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Do away with death penalty for rapes: Panel

Justice JS Verma committee found that the penalty may not be a deterrent
The mother of the victim of the 2012 gang-rape leaves a court in New Delhi on Tuesday

Furquan Ameen   |   New Delhi   |   Published 11.01.20, 09:35 PM

It seems all set.

The death warrants have been issued, and the hangman from Meerut and ropes from Bihar are being brought to hang the rape convicts in the Delhi gang-rape case of 2012. All preparations for their hanging seems to be in full swing for January 22.

The Supreme Court has, however, agreed to hear curative pleas of two convicts, Vinay Sharma, 26, and Mukesh Kumar, 32, on January 14. Two other convicts have not filed curative petitions.

While the country awaits and even celebrates their execution, the Justice J.S. Verma committee had made it clear seven years ago that it was “not inclined to recommend the death penalty”.

The committee, constituted on December 23, 2012, with Justice Leila Seth and Gopal Subramaniam as members, was formed after the brutal gang-rape on December 16, 2012, to look into possible amendments of criminal law to provide quicker trial and enhanced punishment.

The report took into account the views of “an overwhelming majority of scholars, leaders of women’s organisations, and other stakeholders” who were in agreement that seeking the death penalty would be a regressive step.

“Undoubtedly, rape deserves serious punishment. It is a highly reprehensible crime in the moral sense, and demonstrates a total contempt for the personal integrity and autonomy of the victim,” the committee also clarified.

On the question of imposing a death sentence, the report goes back to the prominent 1980 case of Bachhan Singh vs State of Punjab, later cited in two other cases: Macchi Singh vs State of Punjab in 1983 and recently in Mulla vs State of Uttar Pradesh in 2010, where the Supreme Court had held that death penalty should be imposed only in “rarest of rare cases”.

This phrase, it said, is often used to describe the Indian approach to the death penalty.

The report quotes guidelines from the Bachhan Singh case which should be applied to the facts of individual cases like considering the circumstances of the offender and crime and making exception for gravest cases of extreme culpability.

“Life imprisonment is the rule and death sentence is an exception. In other words, death sentence must be imposed only when life imprisonment appears to be an altogether inadequate punishment…” the report quotes from the case.

The committee considered the phrase and still suggested an enhanced imprisonment as compared to death.

It said the punishment must be severe where situation warrants specific treatment. It said that in cases of offences of sexual assault, particularly gang-rapes accompanied by such brutality and violence that it leads to death or persistent vegetative state, severe punishment should be given, with minimum punishment being life imprisonment.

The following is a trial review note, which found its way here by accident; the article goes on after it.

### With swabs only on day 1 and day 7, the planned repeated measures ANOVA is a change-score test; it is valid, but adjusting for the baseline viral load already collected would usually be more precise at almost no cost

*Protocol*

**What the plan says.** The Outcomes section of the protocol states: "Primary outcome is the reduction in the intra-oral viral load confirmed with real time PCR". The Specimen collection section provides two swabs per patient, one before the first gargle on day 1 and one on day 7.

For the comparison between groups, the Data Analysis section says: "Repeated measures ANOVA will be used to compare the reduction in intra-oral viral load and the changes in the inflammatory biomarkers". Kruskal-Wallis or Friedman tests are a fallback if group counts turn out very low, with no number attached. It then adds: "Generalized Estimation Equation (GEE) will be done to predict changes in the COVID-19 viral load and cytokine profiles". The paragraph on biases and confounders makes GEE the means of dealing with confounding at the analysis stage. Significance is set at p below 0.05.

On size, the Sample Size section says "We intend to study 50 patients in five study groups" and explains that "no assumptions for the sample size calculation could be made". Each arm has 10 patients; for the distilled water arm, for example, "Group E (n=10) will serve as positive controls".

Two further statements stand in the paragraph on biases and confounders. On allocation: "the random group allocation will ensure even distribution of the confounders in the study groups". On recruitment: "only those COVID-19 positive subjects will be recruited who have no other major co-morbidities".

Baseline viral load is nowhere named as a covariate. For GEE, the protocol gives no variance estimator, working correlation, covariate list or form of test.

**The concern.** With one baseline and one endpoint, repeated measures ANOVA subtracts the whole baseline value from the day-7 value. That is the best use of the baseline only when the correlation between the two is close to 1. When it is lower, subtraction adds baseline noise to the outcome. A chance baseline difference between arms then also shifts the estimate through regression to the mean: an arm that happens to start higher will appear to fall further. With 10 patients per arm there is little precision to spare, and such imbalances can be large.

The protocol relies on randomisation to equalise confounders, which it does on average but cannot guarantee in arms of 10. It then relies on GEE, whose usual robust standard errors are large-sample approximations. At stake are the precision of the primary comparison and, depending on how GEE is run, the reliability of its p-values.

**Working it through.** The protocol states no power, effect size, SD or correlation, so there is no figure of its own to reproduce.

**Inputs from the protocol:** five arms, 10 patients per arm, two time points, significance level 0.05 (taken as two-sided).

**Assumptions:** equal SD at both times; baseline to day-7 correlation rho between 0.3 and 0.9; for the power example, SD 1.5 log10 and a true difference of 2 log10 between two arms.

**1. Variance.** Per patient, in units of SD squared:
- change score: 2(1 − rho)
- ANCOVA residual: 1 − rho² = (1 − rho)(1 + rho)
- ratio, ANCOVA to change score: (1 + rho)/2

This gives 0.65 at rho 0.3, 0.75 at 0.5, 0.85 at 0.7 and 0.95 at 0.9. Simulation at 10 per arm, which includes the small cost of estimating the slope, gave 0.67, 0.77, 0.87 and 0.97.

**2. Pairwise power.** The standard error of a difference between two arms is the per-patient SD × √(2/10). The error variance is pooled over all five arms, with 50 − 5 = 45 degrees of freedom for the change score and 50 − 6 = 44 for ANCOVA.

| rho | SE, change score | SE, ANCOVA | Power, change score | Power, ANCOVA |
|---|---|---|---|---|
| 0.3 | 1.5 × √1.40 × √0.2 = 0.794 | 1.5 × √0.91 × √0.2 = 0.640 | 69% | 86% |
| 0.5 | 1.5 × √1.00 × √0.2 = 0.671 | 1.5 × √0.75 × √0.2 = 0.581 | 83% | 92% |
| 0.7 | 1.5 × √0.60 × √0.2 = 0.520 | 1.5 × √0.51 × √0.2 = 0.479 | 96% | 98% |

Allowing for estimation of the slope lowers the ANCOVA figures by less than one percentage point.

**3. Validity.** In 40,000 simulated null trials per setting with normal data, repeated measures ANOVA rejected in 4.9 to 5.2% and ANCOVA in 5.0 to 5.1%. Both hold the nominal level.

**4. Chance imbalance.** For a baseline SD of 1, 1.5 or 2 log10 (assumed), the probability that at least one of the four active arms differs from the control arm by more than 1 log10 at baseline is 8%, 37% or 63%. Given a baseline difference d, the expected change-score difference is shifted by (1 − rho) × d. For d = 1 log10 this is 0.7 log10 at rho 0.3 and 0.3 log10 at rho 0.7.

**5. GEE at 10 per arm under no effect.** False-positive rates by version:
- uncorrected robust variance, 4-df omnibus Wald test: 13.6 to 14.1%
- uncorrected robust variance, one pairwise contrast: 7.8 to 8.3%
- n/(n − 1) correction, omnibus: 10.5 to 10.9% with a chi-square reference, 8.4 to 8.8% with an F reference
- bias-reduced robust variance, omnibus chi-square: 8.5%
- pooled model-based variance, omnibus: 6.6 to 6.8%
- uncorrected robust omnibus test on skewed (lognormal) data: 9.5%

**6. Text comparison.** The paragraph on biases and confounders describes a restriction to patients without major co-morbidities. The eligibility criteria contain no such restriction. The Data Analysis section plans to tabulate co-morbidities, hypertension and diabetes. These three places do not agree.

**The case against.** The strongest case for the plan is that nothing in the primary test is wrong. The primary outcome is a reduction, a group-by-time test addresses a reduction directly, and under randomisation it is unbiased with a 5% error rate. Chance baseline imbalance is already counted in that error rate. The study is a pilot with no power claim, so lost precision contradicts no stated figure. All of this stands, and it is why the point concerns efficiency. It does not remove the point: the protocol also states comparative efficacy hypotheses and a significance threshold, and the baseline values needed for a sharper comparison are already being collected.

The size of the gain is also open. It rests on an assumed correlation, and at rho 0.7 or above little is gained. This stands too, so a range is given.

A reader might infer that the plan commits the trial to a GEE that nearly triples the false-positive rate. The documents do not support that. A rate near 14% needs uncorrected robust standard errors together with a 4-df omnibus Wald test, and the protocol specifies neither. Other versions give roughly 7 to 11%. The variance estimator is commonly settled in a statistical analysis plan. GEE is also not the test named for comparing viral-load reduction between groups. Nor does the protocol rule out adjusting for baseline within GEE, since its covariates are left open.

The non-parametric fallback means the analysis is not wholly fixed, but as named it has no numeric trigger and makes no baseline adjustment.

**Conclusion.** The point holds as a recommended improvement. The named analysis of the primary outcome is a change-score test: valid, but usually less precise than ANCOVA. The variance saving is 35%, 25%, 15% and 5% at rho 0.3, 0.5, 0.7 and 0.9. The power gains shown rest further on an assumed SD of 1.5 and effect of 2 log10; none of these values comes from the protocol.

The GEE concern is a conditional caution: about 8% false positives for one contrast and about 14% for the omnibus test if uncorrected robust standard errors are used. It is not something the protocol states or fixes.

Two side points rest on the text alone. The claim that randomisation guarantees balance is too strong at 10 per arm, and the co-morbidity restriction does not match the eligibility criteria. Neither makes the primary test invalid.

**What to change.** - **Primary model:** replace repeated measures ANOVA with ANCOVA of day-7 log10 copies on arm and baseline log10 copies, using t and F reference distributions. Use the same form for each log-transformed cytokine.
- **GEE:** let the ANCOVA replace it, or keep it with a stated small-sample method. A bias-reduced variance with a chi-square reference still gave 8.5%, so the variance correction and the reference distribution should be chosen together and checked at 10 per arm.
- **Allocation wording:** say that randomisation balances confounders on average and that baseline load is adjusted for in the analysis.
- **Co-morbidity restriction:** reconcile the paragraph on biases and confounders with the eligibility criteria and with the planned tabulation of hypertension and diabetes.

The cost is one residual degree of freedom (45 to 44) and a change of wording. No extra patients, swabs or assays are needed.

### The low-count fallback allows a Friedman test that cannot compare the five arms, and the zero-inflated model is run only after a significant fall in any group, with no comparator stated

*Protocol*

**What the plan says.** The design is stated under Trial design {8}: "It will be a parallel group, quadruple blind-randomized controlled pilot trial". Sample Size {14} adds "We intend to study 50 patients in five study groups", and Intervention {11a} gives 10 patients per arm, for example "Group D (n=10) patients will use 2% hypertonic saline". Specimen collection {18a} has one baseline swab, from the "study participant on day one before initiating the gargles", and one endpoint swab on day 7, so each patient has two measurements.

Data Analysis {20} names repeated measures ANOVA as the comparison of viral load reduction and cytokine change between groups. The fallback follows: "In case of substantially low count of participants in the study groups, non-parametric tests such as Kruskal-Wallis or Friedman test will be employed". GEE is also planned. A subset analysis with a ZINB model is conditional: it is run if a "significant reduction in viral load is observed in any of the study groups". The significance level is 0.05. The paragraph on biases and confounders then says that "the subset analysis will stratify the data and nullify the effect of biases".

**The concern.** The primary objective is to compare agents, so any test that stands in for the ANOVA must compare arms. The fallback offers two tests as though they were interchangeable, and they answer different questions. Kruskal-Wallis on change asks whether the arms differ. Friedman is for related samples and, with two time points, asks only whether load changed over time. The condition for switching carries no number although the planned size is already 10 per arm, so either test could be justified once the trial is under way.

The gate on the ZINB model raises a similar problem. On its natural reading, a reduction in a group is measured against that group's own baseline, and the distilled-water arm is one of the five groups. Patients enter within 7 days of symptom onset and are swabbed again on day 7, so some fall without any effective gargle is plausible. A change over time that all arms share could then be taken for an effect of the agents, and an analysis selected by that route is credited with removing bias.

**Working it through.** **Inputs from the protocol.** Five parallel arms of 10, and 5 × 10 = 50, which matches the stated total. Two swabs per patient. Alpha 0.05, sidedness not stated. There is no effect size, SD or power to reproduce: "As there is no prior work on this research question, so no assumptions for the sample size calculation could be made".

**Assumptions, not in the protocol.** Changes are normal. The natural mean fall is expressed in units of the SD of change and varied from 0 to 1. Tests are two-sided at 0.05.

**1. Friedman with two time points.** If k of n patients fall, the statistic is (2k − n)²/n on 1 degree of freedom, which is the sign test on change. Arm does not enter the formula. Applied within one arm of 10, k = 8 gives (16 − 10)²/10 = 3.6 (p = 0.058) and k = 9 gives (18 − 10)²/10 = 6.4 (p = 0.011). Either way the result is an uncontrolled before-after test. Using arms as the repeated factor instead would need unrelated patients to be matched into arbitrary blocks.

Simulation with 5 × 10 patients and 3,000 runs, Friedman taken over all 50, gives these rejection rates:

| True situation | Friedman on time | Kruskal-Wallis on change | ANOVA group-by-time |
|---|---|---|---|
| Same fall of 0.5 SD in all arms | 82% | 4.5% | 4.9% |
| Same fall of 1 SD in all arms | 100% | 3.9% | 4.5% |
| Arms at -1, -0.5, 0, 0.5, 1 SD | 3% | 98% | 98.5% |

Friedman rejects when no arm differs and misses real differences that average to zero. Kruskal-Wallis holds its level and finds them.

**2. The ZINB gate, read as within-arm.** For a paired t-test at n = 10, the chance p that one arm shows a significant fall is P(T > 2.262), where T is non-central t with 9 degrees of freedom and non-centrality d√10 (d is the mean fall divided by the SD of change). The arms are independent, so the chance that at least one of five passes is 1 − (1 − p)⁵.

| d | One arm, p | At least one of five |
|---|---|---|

The committee mentioned the story of Aruna Shanbagh. She was a nurse who spent 42 years in a persistent vegetative state after being raped and strangled. Her tragic story also became the centre for the need to change euthanasia laws in India. She died in 2015.

The Justice Verma committee suggested inserting a new section, Section 376(3), in the punishment of rape in the Indian Penal Code. According to this section, punishment for causing death or a persistent vegetative state in the course of committing rape shall be “punished with rigorous imprisonment for a term which shall not be less than twenty years, but may be for life, which shall mean the rest of that person’s natural life”.

The committee acknowledged that rape is often accompanied by physical injury to the victim and mental and psychological damage, but was of the opinion that such offences should be graded.

“We do not say that such a situation is less morally depraved, but the degree of injury to the person may be much less and does not warrant punishment with death,” the report said.

The report cited a judgment by the US Supreme Court where it had held that the death penalty for rape of a minor was unconstitutional and was in the nature of “cruel and unusual punishment”.

“It is also stated that there is considerable evidence that the deterrent effect of death penalty on serious crimes is actually a myth,” the report said. It referred to the Working Group on Human Rights which found that murder rate in India has declined “over the last 20 years despite the slowdown in the execution of death sentences since 1980”.

Taking note of the argument that death penalty for rape may not have a deterrent effect, Justice Verma committee concluded that they enhanced punishment to mean remainder of life.

“Death penalty should not be given at all. Our systems of justice are too imperfect to take such a final irreversible step just to wreak revenge,' said Maja Daruwala, senior adviser at New Delhi-based international non-governmental organisation Commonwealth Human Rights Initiative (CHRI) and a leading campaigner against death penalty. CHRI was consulted and referred to by the Justice Verma committee. Daruwala has been advocating the importance of courts and judges upholding the idea that a convict should be given a chance to reform.


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